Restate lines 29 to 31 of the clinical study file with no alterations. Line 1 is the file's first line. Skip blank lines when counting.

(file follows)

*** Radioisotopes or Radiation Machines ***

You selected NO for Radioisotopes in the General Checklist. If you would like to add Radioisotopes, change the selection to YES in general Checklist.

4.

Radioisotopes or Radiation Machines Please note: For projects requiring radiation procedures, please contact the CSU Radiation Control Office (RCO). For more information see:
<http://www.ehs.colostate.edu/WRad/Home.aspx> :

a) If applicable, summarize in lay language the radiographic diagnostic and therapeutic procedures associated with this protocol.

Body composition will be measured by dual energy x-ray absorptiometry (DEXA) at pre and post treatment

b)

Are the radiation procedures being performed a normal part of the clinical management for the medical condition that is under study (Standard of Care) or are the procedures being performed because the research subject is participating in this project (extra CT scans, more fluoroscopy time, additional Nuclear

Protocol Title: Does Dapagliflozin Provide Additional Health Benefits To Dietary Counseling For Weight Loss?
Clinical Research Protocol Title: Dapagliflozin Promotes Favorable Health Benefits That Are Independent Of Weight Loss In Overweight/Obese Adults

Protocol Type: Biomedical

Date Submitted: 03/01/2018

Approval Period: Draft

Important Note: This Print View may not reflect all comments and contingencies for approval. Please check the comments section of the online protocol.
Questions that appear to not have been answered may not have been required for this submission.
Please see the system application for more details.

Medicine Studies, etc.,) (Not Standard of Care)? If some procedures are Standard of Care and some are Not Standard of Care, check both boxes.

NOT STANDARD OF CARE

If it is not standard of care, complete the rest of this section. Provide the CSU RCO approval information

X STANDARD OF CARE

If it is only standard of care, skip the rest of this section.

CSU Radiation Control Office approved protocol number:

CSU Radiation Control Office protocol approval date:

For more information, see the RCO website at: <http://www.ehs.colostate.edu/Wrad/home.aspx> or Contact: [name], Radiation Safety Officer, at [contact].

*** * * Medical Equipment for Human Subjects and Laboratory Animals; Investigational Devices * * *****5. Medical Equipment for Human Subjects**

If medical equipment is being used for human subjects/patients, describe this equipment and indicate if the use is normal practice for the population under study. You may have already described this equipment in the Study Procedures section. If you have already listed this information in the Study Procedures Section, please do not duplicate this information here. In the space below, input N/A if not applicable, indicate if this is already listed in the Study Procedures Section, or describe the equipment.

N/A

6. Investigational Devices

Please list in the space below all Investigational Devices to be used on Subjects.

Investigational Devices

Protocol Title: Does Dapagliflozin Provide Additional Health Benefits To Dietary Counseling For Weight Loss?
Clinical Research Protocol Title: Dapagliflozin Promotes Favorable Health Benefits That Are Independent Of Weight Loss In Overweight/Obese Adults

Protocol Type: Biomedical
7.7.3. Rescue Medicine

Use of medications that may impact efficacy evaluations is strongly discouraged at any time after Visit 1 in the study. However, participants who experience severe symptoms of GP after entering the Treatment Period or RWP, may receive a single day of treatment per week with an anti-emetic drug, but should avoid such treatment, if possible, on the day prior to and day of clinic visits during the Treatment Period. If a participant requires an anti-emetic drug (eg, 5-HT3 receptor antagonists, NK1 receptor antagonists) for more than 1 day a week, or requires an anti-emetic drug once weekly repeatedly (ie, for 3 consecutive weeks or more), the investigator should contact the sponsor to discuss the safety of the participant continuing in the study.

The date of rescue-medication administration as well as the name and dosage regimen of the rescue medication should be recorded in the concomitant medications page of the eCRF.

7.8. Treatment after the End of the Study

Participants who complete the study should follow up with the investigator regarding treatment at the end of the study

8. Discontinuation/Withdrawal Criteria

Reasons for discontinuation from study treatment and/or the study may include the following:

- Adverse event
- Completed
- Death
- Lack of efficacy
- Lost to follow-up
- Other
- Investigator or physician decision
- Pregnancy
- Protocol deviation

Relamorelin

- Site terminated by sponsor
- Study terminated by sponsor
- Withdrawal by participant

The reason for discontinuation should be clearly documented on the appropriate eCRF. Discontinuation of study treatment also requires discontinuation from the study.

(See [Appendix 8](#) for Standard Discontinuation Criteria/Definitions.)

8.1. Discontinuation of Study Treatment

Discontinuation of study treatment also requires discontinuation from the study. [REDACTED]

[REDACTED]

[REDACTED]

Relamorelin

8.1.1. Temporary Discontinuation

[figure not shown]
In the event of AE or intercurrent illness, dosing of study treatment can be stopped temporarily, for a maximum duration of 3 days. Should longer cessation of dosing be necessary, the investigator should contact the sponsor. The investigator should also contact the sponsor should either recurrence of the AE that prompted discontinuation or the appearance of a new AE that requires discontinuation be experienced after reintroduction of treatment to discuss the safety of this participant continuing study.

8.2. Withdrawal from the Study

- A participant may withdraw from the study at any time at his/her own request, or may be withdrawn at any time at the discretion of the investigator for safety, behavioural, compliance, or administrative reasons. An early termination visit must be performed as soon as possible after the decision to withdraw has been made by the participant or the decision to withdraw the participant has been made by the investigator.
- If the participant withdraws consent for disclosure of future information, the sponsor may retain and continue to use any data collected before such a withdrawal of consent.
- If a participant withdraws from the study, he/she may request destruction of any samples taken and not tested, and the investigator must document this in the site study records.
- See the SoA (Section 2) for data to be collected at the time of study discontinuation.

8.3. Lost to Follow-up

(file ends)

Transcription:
6. Investigational Devices

Please list in the space below all Investigational Devices to be used on Subjects.

Investigational Devices